Encyclopedia o f Chicago
Entries : Burbank, IL
Burbank, IL

Burbank, IL

Cook County, 12 miles SW of the Loop. Burbank is one of the younger communities in Cook County. Incorporated in 1970, it is bordered by Chicago on the east, Oak Lawn on the south, Bridgeview on the west, and Bedford Park on the north. The early history of Burbank features a series of false starts and frustrated plans.

The Burbank area contained scattered farms when in 1850 it became the southeastern portion of Lyons Township. One of the earliest roads to run through the area was the diagonal State Road that connected Ridgeland/Narragansett Avenues to Cicero Avenue. By 1871, State Road attracted the attention of a Pittsburgh investor who laid out a subdivision along this route that apparently never materialized. Instead German and Dutch truck farmers settled in the area.

Railroad executive A. B. Stickney planned a massive freight railroad transfer center that included the northern part of Burbank, but the 1893 depression curtailed his plans. In 1901, this area became the southern end of the newly formed Stickney Township, an 18-square mile tract split from the eastern side of Lyons Township.

The subdivision boom of the 1920s spread to this area as real-estate developers bought up farmland and platted subdivisions. But the ongoing drainage problems, poor roads, and inadequate water and sewer systems, as well as the Great Depression, dampened the enthusiasm of many would-be buyers.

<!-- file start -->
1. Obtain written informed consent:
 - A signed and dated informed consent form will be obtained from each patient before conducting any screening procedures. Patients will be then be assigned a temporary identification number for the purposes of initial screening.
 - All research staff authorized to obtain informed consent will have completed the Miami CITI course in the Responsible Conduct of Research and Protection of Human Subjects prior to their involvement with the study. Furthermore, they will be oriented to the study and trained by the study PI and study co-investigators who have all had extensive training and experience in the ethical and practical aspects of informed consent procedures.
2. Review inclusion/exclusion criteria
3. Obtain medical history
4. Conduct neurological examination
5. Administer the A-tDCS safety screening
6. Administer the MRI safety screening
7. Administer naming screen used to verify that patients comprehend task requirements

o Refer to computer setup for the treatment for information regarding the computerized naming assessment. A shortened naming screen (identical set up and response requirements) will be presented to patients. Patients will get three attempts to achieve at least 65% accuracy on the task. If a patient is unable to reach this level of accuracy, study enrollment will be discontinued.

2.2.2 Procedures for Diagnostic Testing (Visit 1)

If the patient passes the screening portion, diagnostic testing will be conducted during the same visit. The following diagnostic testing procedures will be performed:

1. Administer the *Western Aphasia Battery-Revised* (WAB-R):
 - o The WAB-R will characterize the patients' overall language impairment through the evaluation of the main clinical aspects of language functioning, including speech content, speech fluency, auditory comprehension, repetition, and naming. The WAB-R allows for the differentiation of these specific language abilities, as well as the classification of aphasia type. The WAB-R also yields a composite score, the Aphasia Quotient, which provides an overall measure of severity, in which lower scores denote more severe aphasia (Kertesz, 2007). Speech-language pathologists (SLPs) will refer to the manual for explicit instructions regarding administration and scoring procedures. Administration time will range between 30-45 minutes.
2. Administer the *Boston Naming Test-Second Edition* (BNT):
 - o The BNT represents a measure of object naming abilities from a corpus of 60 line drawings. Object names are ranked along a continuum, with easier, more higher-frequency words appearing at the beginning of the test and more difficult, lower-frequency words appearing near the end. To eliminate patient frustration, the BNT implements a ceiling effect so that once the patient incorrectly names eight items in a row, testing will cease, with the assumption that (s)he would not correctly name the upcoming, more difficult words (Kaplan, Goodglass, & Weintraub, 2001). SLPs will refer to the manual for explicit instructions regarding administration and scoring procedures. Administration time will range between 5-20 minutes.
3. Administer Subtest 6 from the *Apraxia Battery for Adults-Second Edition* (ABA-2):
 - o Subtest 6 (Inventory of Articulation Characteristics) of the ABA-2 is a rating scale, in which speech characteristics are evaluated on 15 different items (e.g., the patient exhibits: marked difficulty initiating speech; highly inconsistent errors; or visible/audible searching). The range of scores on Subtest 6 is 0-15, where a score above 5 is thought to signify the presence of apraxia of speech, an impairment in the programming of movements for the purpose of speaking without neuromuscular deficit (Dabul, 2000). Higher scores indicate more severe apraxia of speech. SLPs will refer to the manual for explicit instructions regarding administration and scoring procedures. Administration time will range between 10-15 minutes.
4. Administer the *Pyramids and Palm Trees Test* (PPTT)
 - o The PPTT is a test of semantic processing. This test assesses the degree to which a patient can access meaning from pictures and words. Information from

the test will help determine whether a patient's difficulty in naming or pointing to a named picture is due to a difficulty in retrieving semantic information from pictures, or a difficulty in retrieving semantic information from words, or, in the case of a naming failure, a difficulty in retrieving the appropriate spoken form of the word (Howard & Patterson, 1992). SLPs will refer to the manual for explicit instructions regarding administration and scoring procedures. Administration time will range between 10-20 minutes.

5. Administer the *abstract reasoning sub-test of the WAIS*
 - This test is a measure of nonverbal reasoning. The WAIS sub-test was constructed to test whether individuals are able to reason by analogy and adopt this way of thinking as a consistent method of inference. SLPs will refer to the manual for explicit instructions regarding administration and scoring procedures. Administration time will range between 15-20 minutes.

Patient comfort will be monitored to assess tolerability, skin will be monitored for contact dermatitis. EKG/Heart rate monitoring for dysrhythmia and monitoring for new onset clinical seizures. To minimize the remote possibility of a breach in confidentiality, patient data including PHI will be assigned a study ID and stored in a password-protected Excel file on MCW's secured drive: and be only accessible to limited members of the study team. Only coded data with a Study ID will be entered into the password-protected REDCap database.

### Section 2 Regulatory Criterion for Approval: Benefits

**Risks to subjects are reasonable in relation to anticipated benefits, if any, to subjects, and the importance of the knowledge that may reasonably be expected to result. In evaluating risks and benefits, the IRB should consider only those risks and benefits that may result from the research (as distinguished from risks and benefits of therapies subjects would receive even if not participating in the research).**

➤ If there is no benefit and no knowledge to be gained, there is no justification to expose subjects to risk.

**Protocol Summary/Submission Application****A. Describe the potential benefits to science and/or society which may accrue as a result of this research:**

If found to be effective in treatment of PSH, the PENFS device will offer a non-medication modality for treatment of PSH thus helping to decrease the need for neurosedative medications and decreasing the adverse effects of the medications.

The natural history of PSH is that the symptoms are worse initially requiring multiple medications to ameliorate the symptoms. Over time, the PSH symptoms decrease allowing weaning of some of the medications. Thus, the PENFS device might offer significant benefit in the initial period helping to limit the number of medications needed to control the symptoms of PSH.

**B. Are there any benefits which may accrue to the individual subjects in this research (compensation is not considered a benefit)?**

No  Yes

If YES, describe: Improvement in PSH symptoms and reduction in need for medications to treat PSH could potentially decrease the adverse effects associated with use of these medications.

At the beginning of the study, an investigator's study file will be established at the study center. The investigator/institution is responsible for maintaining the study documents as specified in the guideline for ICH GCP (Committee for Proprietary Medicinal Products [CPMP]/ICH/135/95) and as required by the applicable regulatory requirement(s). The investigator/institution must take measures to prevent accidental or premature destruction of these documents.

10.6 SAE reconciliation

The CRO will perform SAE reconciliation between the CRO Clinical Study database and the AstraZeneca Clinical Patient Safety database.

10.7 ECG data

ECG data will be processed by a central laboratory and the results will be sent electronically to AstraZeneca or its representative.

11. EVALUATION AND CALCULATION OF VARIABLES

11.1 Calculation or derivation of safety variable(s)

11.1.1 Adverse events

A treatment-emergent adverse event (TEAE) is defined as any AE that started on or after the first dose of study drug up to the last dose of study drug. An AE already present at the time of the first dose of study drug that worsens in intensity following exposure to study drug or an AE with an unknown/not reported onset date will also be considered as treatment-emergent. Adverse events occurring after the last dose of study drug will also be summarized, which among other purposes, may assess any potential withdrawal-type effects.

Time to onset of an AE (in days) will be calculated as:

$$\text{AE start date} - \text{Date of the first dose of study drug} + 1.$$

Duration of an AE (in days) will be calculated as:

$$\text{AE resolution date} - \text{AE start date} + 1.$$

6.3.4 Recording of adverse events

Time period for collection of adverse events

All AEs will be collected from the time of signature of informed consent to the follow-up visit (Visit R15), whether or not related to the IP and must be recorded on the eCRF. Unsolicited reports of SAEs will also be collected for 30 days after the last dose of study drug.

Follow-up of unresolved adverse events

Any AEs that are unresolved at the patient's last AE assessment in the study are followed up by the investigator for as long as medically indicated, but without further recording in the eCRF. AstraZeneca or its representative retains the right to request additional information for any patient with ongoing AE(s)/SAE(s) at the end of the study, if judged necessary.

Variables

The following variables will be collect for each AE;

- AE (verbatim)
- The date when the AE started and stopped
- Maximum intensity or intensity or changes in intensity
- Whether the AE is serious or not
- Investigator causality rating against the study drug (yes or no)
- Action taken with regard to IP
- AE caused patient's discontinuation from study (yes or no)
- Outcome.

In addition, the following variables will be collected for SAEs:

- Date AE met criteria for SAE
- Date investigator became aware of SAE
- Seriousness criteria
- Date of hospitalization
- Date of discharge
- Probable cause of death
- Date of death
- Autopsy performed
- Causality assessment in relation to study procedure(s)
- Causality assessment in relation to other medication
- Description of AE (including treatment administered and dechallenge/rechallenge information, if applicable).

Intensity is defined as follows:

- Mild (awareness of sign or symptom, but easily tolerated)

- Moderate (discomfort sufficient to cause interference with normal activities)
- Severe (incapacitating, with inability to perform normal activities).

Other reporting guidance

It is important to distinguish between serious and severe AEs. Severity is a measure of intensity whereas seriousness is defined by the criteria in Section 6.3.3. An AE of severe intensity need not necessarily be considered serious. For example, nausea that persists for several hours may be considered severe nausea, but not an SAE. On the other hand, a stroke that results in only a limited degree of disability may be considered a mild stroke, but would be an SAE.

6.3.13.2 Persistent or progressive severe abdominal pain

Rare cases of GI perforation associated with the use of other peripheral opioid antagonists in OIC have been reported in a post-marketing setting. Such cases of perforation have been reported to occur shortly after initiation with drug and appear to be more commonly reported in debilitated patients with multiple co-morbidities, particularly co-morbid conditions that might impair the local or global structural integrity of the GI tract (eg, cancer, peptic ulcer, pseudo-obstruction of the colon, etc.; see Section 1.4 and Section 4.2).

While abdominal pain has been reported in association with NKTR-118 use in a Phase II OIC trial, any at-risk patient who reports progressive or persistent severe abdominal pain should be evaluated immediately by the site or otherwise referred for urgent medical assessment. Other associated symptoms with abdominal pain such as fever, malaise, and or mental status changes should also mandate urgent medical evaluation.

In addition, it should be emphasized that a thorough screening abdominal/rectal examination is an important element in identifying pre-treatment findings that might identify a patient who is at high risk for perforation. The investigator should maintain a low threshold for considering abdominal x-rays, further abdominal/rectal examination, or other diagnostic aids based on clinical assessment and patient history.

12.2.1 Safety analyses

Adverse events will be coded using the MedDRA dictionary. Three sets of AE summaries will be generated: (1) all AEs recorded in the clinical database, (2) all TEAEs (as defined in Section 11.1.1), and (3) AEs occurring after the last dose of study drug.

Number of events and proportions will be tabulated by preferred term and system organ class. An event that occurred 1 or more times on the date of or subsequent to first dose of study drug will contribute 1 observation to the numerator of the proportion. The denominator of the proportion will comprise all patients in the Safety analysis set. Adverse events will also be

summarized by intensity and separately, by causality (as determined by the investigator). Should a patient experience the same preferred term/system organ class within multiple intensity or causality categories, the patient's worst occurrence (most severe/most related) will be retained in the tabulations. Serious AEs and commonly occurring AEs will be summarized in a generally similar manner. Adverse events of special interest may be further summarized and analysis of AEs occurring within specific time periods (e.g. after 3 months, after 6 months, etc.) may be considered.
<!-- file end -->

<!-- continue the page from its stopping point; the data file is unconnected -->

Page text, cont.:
The creation of the South Stickney Sanitary District in 1952 changed the course of Burbank's history. By 1959 the area known as South Stickney or Burbank Manor had a water and sewer system for the first time, and the flooding problems diminished. Roads were improved and streetlights installed. The area's population tripled during this decade, reaching an estimated 20,720 in 1960.

Burbank was the last part of Stickney Township to incorporate. In 1970, to avoid annexation by Chicago, residents formed the city of Burbank. The name was taken from the local Luther Burbank Elementary School, named after the famous horticulturist. Six years later, in 1976, the city's population peaked at 29,448. By 1979, nearly all of the city's land was subdivided. Burbank's population declined to 27,902 in 2000.

More than half of the city's revenue comes from retail sales taxes. Stores are concentrated along Harlem and Cicero Avenues, the city's main north-south thoroughfares, with some retail businesses also on 79th and 87th Streets. There is almost no manufacturing in Burbank.

The city covers approximately four square miles, only slightly larger than it was in 1970. A mayor, treasurer, city clerk, and seven aldermen run the government. Burbank's mostly white, middle-class residents drive to their places of business; almost half work in Chicago. Although there is no train service in Burbank, buses link residents to the Chicago Transit Authority.

Burbank, IL (inc. 1970)
Year Total
(and by category)
  Foreign Born Native with foreign parentage Males per 100 females
1990 27,600   10.2% 95
  26,903 White (97.5%)      
  10 Black (0.0%)      
  72 American Indian (0.3%)      
  294 Asian/Pacific Islander (1.1%)      
  321 Other race (1.2%)      
  1,211 Hispanic Origin* (4.4%)      
2000 27,902   21.8% 96
  25,299 White alone (90.7%)      
  73 Black or African American alone (0.3%)      
  47 American Indian and Alaska Native alone (0.2%)      
  490 Asian alone (1.8%)      
  6 Native Hawaiian and Other Pacific Islander alone (0.0%)      
  1,102 Some other race alone (3.9%)      
  885 Two or more races (3.2%)      
  3,095 Hispanic or Latino* (11.1%)      
Hill, Robert Milton. A Little Known Story of the Land Called Clearing. 1983.
Our Township Government: Stickney's History from Indians to Skyscrapers. 1942.
Pioneers of Progress: The History of Stickney Township. 1969.